In mild scenarios affecting the molar teeth, fissure sealants can be placed to protect the weak enamel from decay. However in more severe cases the enamel may be too damaged for any type of restoration to adhere to, or the volume of the tooth affected may be too large to be treated with a conventional fissure sealant or filling. Pit and fissure sealants in children’s teeth are a routine procedure in dental clinics in India.
If the soft areas are smaller, fillings can be effective, but they may need to be replaced later. After the teeth have grown, a permanent cap or crown can help prevent further decay into adulthood.
In the case of soft or thin enamel, your dentist may decide to act sooner. Soft or ill shaped teeth can make teeth cleaning at home more difficult. If the quality of the enamel is only slightly affected, your dentist may suggest
- limiting acidic foods and sugary treats, especially those that dissolve enamel. Candies like suckers and drinks like sodas should be a very rare part of your child’s diet.
- a strict brushing and flossing routine, as misshapen teeth can be harder to clean.
- a diet rich in calcium, including leafy greens. When the body is deficient in calcium, it will start to break down calcium stored in the teeth, which can further weaken the enamel.
If we can identlfy this condition early then we can possibly use crowns or stainless steel pediatric crowns to protect the affected teeth from decay and to allow the child to eat, drink and brush their teeth without pain until all the child’s teeth have fully erupted. Dentists in India are focusing more on the health of children’s teeth.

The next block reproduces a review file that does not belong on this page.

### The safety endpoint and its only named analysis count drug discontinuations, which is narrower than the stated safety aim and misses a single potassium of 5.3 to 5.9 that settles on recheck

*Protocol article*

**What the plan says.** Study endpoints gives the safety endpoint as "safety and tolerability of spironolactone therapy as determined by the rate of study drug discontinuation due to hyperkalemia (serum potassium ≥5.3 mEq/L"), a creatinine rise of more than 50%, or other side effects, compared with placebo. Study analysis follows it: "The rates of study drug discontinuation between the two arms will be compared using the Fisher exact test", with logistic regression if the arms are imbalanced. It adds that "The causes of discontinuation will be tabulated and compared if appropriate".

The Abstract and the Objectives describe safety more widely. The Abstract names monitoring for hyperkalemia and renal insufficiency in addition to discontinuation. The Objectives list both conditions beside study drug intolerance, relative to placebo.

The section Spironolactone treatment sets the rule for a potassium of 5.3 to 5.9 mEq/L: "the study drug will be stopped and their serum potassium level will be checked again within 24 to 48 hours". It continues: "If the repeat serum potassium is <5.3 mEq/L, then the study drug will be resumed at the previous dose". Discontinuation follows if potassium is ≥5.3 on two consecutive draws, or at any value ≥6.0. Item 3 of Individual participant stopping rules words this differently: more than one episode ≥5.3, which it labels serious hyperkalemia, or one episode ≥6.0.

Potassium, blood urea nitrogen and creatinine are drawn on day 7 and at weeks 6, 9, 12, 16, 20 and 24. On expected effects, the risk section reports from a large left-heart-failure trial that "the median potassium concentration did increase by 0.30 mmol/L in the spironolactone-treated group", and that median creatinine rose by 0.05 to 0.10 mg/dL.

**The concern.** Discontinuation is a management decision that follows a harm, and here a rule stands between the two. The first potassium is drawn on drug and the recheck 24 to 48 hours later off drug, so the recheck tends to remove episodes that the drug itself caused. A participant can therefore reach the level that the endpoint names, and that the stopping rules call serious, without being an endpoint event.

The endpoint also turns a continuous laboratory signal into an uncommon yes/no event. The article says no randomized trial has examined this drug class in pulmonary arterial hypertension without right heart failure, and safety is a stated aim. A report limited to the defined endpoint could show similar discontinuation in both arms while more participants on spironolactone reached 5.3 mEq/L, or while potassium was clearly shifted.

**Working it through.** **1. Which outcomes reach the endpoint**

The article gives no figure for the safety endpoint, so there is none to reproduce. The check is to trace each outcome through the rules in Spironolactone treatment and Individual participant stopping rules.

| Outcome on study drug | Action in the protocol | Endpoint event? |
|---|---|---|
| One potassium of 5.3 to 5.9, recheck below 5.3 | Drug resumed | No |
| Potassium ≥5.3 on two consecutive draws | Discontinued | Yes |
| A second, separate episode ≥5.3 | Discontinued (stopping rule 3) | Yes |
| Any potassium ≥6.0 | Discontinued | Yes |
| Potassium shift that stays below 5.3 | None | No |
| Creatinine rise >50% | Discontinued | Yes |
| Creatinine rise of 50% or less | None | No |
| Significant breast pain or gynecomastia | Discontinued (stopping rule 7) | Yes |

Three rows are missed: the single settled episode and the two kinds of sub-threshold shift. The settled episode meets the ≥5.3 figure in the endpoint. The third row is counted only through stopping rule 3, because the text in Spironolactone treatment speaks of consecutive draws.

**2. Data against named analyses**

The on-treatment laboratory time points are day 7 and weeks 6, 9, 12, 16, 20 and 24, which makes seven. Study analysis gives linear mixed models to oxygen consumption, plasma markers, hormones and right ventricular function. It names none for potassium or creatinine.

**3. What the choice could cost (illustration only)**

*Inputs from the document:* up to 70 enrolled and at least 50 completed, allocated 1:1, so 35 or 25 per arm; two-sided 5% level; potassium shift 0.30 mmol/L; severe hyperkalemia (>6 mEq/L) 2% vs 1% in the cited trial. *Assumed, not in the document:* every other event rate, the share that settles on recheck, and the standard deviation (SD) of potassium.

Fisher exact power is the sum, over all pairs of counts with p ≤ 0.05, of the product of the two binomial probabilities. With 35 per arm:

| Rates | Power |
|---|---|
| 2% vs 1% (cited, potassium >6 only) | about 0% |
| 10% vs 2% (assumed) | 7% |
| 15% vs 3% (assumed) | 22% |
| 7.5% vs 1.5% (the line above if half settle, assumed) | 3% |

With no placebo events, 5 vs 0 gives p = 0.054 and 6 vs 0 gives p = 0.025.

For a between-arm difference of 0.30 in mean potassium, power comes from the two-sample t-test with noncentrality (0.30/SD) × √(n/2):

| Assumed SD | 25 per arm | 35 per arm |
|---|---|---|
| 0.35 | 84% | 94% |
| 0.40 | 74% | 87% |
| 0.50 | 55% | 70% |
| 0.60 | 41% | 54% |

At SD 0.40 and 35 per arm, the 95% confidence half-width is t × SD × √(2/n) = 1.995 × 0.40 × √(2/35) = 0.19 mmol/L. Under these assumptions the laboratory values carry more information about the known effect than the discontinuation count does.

In severe cases of hypomineralisation, your dentist may advise to extract the severely affected teeth. The philosophy behind this is to avoid exposing the child to a lifetime of repetitive dental care for these teeth. Additionally, removing the affected teeth may be beneficial if the child already has crowding of their teeth. If the affected six-year-old molars are removed in time, the 12-year-old molars still developing in the bone can grow forward into the space left behind. The wisdom teeth may then be able to fully grow into the jaw, so the child will still have two adult molar teeth.
Enamel defects in adults are being treated routinely by smile makeover procedures in reputed dental clinics in Delhi.
Posted By – Dr. Shriya